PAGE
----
Conclusion

In conclusion the present study evaluate some ultrasound parameters used as diagnostic tool for ovarian cyst in buffaloes with emphasis to the wall thickness in differentiation between follicular and luteal cases and consequently in suggesting the treatment. Ultrasonography and echotexture analysis provides a visible method for evaluating wall thickness and distinguishing types of ovarian follicles in buffaloes, and aid in diagnostic and treatment purposes.

References

  1. Jou P, Buckrell BC, Liptrap FM, Summerlee AJ, Johnson WH (1999) Evaluation of the effect of GnRH on follicular ovarian cysts in dairy cows using trans-rectal ultrasonography. Theriogenology 52(5): 923-937.
  2. Farin PW, Youngquist RS, Parfet JR, Garverick HA (1992) Diagnosis of luteal and follicular ovarian cysts by palpation per rectum and linear array ultrasonography in dairy cows. J Am Vet Med Assoc 200(8): 1085-1089.
  3. Dohoo IR, Martin SW, Meek AH, Sandals WCD (1983) Disease, production and culling in Holstein-Friesian cows. Prev Vet Med 1(4): 321-334.
  4. Oltenacu PA, Frick A, Lindhe B (1990) Epidemiological study of several clinical diseases, reproductive performance and culling in primiparous Swedish cattle. Prev Vet Med 9(1): 59-74.
  5. Zduncyk S, Mwaanga ES, Malecki-Tepicht J, Baranski W, Janowski T (2002) Plasma progesterone levels and clinical findings in dairy cows with post-partum anoestrus. Bull Vet Inst Pulowy 46: 79-86.
  6. Bartlett PC, Ngategize PK, Kaneene JB, Kirk JH, Anderson SM, et al. (1986) Cystic follicular disease in Michigan Holstein-Friesian cattle: Incidence, descriptive epidemiology and economic impact. Prev Vet Med 4(1): 15-33.
  7. Laporte HM, Hogeveen H, Schukken YH, Noordhuizen JPTM (1994) Cystic ovarian disease in Dutch dairy cattle I. Incidence, risk factors and consequences. Livest Prod Sci 38(3): 191-197.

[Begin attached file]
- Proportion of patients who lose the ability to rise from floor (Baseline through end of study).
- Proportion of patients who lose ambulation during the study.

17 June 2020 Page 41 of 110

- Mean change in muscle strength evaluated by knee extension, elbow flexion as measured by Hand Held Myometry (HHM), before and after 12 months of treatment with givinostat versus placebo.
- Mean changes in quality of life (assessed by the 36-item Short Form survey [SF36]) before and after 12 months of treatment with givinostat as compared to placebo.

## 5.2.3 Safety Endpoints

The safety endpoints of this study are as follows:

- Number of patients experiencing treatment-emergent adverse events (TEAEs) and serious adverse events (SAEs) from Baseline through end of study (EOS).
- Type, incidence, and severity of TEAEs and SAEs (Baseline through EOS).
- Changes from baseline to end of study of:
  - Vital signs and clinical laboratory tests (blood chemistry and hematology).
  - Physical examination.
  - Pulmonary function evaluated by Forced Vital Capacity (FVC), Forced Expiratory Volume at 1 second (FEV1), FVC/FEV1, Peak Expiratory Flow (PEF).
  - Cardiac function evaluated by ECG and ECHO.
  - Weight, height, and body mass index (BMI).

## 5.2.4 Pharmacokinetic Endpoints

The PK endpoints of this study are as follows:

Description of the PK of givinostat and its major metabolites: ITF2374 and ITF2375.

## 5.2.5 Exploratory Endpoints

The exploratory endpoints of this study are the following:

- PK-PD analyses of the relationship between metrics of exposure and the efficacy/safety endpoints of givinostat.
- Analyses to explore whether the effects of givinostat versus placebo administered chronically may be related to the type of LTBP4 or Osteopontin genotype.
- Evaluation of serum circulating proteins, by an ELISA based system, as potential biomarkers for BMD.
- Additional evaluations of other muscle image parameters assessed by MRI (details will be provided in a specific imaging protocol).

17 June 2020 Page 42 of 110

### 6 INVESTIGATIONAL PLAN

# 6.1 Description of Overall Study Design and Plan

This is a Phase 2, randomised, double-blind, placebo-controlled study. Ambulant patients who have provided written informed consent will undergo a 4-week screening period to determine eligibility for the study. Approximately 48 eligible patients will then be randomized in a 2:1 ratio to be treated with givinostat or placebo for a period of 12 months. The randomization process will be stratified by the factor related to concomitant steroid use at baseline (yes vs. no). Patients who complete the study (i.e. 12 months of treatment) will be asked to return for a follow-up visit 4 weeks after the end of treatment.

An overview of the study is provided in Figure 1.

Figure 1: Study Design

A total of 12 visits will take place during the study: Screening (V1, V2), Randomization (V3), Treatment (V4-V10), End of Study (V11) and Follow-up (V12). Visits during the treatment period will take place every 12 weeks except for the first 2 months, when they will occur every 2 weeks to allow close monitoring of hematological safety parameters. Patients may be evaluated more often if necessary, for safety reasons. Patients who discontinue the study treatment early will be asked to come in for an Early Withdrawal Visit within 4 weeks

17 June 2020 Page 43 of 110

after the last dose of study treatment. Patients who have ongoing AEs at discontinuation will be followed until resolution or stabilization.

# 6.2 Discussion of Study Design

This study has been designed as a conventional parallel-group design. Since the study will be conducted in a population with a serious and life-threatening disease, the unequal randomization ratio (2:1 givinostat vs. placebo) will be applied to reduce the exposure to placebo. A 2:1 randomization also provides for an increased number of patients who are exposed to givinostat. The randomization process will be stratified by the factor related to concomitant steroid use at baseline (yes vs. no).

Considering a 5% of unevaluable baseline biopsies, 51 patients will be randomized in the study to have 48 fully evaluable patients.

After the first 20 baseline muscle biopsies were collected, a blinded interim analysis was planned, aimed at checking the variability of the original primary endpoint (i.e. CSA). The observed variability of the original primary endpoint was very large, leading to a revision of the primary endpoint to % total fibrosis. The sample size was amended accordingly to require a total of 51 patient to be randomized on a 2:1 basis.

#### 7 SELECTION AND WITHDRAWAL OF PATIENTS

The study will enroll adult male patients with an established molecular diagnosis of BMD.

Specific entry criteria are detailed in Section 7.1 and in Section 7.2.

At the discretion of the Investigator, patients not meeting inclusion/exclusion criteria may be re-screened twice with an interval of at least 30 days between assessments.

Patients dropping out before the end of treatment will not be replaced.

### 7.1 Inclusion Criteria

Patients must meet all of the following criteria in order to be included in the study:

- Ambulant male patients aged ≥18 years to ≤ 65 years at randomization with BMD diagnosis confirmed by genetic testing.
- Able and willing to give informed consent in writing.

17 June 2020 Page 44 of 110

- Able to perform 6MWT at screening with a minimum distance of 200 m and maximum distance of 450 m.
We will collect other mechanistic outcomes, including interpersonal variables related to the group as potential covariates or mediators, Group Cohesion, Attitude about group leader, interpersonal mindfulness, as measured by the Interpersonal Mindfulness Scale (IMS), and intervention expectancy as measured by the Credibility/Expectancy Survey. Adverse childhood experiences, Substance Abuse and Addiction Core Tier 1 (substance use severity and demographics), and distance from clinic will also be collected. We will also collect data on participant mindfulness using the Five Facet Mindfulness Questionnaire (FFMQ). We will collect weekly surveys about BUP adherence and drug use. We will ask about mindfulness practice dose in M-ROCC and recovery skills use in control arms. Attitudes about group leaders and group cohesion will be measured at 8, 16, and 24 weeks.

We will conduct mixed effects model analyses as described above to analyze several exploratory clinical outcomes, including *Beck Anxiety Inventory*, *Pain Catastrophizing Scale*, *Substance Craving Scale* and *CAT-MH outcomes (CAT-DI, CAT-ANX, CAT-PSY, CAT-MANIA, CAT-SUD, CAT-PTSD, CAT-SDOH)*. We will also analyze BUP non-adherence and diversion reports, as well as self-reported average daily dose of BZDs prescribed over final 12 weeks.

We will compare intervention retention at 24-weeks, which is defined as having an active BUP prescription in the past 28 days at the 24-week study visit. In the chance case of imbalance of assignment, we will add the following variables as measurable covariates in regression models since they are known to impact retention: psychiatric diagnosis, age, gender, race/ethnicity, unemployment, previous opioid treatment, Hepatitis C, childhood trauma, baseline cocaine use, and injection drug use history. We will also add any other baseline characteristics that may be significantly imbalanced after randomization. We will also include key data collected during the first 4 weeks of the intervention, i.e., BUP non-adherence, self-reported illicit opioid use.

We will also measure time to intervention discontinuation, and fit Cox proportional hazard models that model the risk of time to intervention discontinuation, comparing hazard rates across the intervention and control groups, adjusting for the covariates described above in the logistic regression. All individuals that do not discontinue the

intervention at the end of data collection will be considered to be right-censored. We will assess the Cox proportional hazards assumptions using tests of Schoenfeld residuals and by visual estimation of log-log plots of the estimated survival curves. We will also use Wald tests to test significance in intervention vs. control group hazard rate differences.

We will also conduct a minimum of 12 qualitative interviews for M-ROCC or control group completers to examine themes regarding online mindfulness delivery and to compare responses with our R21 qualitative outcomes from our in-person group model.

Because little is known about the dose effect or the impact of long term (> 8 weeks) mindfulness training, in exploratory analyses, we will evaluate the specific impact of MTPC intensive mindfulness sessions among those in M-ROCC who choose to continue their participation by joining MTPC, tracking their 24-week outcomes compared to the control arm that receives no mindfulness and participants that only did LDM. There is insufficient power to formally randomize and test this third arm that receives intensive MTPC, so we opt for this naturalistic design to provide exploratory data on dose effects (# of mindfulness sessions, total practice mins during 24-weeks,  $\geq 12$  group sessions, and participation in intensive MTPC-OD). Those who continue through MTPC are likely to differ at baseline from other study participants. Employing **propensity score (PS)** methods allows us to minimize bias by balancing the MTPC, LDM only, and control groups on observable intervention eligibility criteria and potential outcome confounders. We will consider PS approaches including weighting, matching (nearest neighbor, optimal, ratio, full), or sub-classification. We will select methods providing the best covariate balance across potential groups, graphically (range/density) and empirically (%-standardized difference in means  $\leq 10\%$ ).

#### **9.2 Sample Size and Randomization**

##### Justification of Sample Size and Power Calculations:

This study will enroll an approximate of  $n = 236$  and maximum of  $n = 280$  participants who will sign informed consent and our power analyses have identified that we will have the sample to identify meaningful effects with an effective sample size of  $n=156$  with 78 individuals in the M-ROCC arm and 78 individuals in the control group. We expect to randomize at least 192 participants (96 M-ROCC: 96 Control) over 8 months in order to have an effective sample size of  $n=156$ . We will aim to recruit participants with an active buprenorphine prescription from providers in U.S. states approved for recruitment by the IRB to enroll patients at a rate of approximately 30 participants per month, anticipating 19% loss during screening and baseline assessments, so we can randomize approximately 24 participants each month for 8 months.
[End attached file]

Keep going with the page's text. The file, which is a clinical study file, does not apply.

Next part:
8. Grohn Y, Erb HN, McCulloch CE, Saloniemi HS (1990) Epidemiology of reproductive disorders in dairy cattle: Associations among host characteristics, disease and production. Prev Vet Med 8(1): 25-39.
  9. Bosu WTK, Peter AT (1987) Evidence for a role of intrauterine infections in the pathogenesis of cystic ovaries in postpartum dairy cows. Theriogenology 28(5): 725-736.
  10. Ashmawy AA, Vogt D, Youngquist R, Garverick HA (1990) Heritability of liability to cystic ovary development in Holstein cattle. J Hered 81(2): 165-166.
  11. Roberts SJ (1986) Hormonal Disturbances resulting in Infertility. In: SJ Roberts (Ed.) Veterinary Obstetrics and Genital Diseases (Theriogenology). Theriogenology, Woodstock, Vietnam. pp. 478-494.
  12. Kondoh M, Taya K, Motoya M, Watandabe G, Sasamoto S, et al. (1990) Pituitary and Ovarian Hormones in Cows with Ovarian Cysts. Jpn J Anim Reprod 36(1): 17-25.
  13. Roberge S, Brown JL, Reeves JJ (1993) Elevated inhibin concentration in the follicular fluid of dairy cows with chronic cystic ovarian disease. Theriogenology 40(4): 809-818.
  14. Dobson H, Rankin JFF, Ward WR (1977) Bovine cystic ovarian disease: plasma hormone concentration and treatment. Vet Rec 101(23): 459-461.
  15. Brown JL, Schoenemann HM, Reeves JJ (1986) Effect of FSH treatment on LH and FSH receptors in chronic cystic-ovarian-diseased dairy cows. J Anim Sci 62(4): 1063-1071.
  16. Day N (1991) The treatment and prevention of cystic ovarian disease. Vet Med Anim Pract 86: 761-766.
  17. Stock AE, Fortune JE (1993) Ovarian follicular dominance in cattle: relationship between prolonged growth of ovulatory follicle and endocrine parameters. Endocrinology 132(3): 1108-1114.
  18. Augustin TP (1997) Infertility due to abnormalities of the ovary. In: Youngquist RS (Ed.) Current therapy in large animal Theriogenology. WB Sounders, Philadelphia, USA, pp. 349-354.
  19. Bartolome JA, Archbald LF, Morresey P, Hernandez J, Tran T, et al. (2000) Comparison of synchronization of ovulation and induction of estrus as therapeutic strategies for bovine ovarian cysts in the dairy cow. Theriogenology 53(3): 815-825.
  20. Nanda AS, Ward WR, Williams PCW, Dobson H (1988) Retrospective analysis of the efficacy of different hormone treatment of cystic ovarian disease in cattle. Vet Rec 122(7): 155-158.